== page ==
You traverse a bridge over the Erie Canal to escape North Tonawanda into the safe clutches of home, the City of Tonawanda. Escaping Niagara County into Erie County is akin to escaping France into Germany: the smell is your first indicator that there is, indeed, order in this chaotic world. Nevertheless, an under-regulated intersection confronts you in City of Tonawanda, a test to see if you are worthy of entering the ordered paradise of this one mile-squared municipality in lovely Western New York.
Straight ahead is uptown, via Seymour Street. Left on Niagara Street takes you downtown, while turning right takes you up the Niagara River to the Town of Tonawanda, which harbors the Tonawanda Coke, Tonawanda Axle, DuPont, and Dunlop manufacturing plants, along with a handful of Federally Designated Brownfields.
The under-regulated intersection is just that: a traffic signal for eight lanes of traffic, two in each direction, no left turn signal for the Tonawanda-North Tonawanda traffic, nor any designated left-turn or right-turn lanes. Seymour quickly merges the right lane into the left lane; every man for himself. A pattern has developed; like a tidal flow, it has two parts.
1) During the regular part of the weekday, going from North Tonawanda into City of Tonawanda, the left lane is for left turns onto Niagara and traffic through to Seymour. The right lane is reserved for those turning right.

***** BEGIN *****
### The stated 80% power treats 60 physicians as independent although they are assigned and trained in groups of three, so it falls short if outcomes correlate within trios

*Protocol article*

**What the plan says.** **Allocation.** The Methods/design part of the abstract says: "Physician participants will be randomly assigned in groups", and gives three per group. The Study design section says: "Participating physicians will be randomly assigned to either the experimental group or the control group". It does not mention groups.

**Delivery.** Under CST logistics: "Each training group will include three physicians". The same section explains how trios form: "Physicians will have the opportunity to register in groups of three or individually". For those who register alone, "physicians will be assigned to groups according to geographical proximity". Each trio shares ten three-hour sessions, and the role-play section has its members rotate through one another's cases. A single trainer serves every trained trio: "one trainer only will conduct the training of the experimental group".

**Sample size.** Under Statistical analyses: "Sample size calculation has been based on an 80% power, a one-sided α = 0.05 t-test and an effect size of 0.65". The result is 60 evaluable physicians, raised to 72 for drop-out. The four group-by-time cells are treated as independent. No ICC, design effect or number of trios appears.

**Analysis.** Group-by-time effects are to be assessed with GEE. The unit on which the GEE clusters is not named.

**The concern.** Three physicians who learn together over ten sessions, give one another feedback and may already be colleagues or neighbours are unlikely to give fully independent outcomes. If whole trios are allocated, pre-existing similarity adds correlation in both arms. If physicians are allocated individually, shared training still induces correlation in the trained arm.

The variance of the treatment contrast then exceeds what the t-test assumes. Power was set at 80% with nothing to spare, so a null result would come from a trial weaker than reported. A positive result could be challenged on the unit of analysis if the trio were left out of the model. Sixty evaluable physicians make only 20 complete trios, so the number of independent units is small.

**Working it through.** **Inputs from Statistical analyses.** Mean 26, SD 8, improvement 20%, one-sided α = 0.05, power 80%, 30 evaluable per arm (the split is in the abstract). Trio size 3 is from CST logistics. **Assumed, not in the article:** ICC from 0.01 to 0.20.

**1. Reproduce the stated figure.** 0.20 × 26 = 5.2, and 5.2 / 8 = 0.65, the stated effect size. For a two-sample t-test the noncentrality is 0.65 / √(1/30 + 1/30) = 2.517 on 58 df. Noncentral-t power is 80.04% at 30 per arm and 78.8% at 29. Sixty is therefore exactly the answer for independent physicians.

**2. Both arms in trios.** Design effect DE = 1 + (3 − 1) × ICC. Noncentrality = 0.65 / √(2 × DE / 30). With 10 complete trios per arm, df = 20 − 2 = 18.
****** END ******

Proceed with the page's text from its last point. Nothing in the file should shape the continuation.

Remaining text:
2) During rush hours, the left turn lane is strictly for left turns onto Niagara. The right lane becomes for right turns onto Niagara and traffic through to Seymour.
These are unwritten rules, not indicated by sign, signal, nor directional arrow; we all know the rules because they make perfect sense. 1) Left turns during light traffic don’t hold you up too terribly long. Using the right lane to go straight clogs up right-turning traffic behind you during red lights; 2) Left-turns during rush hour traffic are hopeless, but some unlucky few must get downtown, and no one can be angry about that, now can they? We’ll share the right lane for a little while; otherwise no one will ever make it uptown.
On a rare occasion, a tourist, teenager, or jackass fouls up the works, and these exceptions prove the rule. We all just know the lane assignments. I can’t remember, in ten years of living here, traversing that same intersection, a single traffic accident.
Less regulation equals friendly self-regulated intersections, even in something involving so many people in a relatively complex operation. I mean, rush hour traffic, right?
3 thoughts on “Spontaneous Order at the Corner of Seymour and Niagara Streets”
This is widely supported by many traffic studies. There’s an optimal level of traffic regulation, but it’s much, much lower than most traffic planners seem to realize.
Does it have an application to other walks of life? Or drives of life, if you will…
Of course. Too many to list.